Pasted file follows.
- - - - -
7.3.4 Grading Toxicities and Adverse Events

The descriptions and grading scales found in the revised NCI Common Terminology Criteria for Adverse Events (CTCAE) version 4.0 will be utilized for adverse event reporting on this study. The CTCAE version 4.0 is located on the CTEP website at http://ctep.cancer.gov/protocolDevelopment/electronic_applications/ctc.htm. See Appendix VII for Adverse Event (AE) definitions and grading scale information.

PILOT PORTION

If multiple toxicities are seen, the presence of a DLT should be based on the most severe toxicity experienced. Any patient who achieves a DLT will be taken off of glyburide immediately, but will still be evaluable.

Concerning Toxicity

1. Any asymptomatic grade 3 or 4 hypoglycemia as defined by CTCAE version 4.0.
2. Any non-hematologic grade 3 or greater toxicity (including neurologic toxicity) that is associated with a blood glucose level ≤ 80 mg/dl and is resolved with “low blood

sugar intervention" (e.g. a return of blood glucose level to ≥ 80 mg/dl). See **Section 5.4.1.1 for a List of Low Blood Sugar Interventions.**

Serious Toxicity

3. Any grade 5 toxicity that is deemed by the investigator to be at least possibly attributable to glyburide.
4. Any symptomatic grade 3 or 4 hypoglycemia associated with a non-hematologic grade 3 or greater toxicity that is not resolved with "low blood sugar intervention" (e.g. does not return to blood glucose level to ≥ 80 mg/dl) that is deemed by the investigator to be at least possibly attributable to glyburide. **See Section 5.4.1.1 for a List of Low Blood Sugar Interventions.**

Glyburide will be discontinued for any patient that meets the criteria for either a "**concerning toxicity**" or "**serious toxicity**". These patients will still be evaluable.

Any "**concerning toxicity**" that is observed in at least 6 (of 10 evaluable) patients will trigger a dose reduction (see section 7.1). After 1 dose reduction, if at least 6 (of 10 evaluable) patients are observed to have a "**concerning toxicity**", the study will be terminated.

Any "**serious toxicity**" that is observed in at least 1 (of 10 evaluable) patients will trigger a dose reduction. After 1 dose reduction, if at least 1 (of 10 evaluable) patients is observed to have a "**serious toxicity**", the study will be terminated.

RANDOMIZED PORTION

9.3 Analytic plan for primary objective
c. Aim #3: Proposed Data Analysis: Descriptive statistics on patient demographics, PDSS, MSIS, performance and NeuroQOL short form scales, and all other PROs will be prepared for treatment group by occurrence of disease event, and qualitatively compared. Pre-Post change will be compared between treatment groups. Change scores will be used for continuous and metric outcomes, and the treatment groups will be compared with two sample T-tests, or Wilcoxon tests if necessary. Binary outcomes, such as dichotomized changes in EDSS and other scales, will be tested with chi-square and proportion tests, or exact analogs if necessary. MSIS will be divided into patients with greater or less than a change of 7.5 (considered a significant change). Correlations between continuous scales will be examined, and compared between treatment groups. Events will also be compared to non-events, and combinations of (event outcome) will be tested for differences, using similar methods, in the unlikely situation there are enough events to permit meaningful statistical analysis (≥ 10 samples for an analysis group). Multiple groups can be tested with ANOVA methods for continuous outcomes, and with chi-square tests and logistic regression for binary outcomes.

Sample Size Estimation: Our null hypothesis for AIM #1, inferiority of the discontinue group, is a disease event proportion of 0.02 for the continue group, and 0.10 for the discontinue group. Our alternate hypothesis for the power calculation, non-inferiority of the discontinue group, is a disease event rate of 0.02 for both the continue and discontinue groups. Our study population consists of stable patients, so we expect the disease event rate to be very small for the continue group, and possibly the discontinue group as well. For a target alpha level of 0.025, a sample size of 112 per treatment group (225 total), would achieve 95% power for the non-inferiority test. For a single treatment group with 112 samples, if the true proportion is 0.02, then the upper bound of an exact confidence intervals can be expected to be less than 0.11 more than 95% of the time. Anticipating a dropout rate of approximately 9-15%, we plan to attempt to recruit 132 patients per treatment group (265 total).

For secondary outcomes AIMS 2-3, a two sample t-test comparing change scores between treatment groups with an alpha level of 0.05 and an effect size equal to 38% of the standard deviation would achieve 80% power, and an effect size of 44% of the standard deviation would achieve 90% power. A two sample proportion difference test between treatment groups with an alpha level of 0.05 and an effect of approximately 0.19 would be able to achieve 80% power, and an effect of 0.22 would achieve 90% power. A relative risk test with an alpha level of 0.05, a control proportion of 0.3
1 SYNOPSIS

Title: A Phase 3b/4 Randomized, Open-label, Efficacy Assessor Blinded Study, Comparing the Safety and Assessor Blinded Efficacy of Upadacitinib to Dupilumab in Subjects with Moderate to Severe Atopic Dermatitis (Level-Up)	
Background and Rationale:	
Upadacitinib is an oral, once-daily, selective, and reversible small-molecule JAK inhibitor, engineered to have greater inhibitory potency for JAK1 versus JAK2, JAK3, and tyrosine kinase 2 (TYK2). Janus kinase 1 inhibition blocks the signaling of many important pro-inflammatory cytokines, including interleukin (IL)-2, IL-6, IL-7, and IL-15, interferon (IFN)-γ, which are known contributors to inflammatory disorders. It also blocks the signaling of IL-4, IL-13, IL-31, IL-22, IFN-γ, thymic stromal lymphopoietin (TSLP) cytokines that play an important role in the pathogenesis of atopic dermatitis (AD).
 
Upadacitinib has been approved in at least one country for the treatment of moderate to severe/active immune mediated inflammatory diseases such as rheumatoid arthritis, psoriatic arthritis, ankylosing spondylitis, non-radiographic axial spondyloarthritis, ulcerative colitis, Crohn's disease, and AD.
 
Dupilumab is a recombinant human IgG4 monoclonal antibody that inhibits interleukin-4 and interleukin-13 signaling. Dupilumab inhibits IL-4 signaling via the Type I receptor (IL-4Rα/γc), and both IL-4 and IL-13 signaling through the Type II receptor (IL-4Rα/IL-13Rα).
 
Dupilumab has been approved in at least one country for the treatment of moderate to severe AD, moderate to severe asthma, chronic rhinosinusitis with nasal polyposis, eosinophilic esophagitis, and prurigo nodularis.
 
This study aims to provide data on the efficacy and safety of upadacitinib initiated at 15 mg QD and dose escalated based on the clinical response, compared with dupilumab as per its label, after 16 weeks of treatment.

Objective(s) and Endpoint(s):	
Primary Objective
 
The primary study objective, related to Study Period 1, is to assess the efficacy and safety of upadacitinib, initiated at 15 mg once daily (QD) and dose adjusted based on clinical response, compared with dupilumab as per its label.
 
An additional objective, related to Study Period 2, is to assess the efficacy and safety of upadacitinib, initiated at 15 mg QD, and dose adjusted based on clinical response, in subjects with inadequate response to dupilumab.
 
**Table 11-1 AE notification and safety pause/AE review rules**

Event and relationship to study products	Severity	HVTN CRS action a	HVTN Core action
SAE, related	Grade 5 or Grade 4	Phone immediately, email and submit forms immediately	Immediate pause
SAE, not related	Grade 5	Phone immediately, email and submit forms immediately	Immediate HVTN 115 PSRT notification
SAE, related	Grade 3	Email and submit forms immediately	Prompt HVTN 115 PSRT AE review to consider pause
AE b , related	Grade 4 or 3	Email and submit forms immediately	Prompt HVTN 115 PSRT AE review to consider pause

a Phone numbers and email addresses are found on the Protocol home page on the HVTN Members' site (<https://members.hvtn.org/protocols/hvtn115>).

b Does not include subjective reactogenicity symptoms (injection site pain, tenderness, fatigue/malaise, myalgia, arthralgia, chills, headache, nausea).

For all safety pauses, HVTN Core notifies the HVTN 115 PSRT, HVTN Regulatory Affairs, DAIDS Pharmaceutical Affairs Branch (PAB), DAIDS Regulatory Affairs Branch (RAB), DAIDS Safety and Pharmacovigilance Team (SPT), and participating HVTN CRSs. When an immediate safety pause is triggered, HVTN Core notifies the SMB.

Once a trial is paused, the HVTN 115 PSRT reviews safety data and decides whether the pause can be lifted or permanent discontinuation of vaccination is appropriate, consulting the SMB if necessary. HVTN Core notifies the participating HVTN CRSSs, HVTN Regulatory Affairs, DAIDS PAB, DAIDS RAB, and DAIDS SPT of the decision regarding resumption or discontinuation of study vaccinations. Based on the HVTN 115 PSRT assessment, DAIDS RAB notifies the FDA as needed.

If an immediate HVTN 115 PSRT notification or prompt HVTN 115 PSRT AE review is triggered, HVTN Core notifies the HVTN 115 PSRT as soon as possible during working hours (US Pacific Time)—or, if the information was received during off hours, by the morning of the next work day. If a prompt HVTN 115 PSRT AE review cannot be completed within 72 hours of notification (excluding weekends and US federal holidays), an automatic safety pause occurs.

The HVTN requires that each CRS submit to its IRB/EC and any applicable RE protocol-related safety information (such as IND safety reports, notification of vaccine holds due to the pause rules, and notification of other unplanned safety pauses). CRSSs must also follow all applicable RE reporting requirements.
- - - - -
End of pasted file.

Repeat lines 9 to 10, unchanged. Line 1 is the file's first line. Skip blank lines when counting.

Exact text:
Serious Toxicity

3. Any grade 5 toxicity that is deemed by the investigator to be at least possibly attributable to glyburide.